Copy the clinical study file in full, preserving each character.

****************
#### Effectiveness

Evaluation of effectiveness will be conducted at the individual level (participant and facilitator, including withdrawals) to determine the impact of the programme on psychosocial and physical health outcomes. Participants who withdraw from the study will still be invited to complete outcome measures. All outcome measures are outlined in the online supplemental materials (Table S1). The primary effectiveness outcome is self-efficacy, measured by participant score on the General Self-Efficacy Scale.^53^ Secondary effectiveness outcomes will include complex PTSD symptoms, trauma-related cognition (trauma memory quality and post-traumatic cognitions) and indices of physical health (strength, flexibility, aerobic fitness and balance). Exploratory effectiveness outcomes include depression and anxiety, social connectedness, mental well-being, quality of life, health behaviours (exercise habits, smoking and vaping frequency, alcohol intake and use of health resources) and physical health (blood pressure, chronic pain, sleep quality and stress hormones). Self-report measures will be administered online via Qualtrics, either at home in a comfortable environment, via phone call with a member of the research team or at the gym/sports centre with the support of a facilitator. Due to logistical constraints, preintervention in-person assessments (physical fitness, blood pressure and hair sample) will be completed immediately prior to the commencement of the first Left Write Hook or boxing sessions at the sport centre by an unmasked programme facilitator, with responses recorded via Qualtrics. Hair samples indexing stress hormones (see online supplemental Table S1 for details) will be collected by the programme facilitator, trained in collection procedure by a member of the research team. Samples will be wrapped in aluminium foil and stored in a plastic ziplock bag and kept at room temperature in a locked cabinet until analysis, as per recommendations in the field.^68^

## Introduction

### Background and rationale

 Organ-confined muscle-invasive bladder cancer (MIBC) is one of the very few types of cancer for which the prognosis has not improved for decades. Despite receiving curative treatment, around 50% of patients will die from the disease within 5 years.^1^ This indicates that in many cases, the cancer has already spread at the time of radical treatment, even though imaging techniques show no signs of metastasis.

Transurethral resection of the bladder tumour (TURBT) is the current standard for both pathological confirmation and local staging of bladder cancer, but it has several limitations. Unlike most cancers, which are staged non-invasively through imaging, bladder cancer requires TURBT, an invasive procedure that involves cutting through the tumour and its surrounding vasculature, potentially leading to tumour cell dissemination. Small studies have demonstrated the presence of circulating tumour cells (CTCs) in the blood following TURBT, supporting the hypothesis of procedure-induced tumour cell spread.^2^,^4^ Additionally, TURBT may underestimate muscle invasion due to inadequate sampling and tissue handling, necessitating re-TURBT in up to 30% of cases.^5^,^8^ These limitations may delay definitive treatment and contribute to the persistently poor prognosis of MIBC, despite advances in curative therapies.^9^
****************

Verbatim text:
#### Effectiveness

Evaluation of effectiveness will be conducted at the individual level (participant and facilitator, including withdrawals) to determine the impact of the programme on psychosocial and physical health outcomes. Participants who withdraw from the study will still be invited to complete outcome measures. All outcome measures are outlined in the online supplemental materials (Table S1). The primary effectiveness outcome is self-efficacy, measured by participant score on the General Self-Efficacy Scale.^53^ Secondary effectiveness outcomes will include complex PTSD symptoms, trauma-related cognition (trauma memory quality and post-traumatic cognitions) and indices of physical health (strength, flexibility, aerobic fitness and balance). Exploratory effectiveness outcomes include depression and anxiety, social connectedness, mental well-being, quality of life, health behaviours (exercise habits, smoking and vaping frequency, alcohol intake and use of health resources) and physical health (blood pressure, chronic pain, sleep quality and stress hormones). Self-report measures will be administered online via Qualtrics, either at home in a comfortable environment, via phone call with a member of the research team or at the gym/sports centre with the support of a facilitator. Due to logistical constraints, preintervention in-person assessments (physical fitness, blood pressure and hair sample) will be completed immediately prior to the commencement of the first Left Write Hook or boxing sessions at the sport centre by an unmasked programme facilitator, with responses recorded via Qualtrics. Hair samples indexing stress hormones (see online supplemental Table S1 for details) will be collected by the programme facilitator, trained in collection procedure by a member of the research team. Samples will be wrapped in aluminium foil and stored in a plastic ziplock bag and kept at room temperature in a locked cabinet until analysis, as per recommendations in the field.^68^

## Introduction

### Background and rationale

 Organ-confined muscle-invasive bladder cancer (MIBC) is one of the very few types of cancer for which the prognosis has not improved for decades. Despite receiving curative treatment, around 50% of patients will die from the disease within 5 years.^1^ This indicates that in many cases, the cancer has already spread at the time of radical treatment, even though imaging techniques show no signs of metastasis.

Transurethral resection of the bladder tumour (TURBT) is the current standard for both pathological confirmation and local staging of bladder cancer, but it has several limitations. Unlike most cancers, which are staged non-invasively through imaging, bladder cancer requires TURBT, an invasive procedure that involves cutting through the tumour and its surrounding vasculature, potentially leading to tumour cell dissemination. Small studies have demonstrated the presence of circulating tumour cells (CTCs) in the blood following TURBT, supporting the hypothesis of procedure-induced tumour cell spread.^2^,^4^ Additionally, TURBT may underestimate muscle invasion due to inadequate sampling and tissue handling, necessitating re-TURBT in up to 30% of cases.^5^,^8^ These limitations may delay definitive treatment and contribute to the persistently poor prognosis of MIBC, despite advances in curative therapies.^9^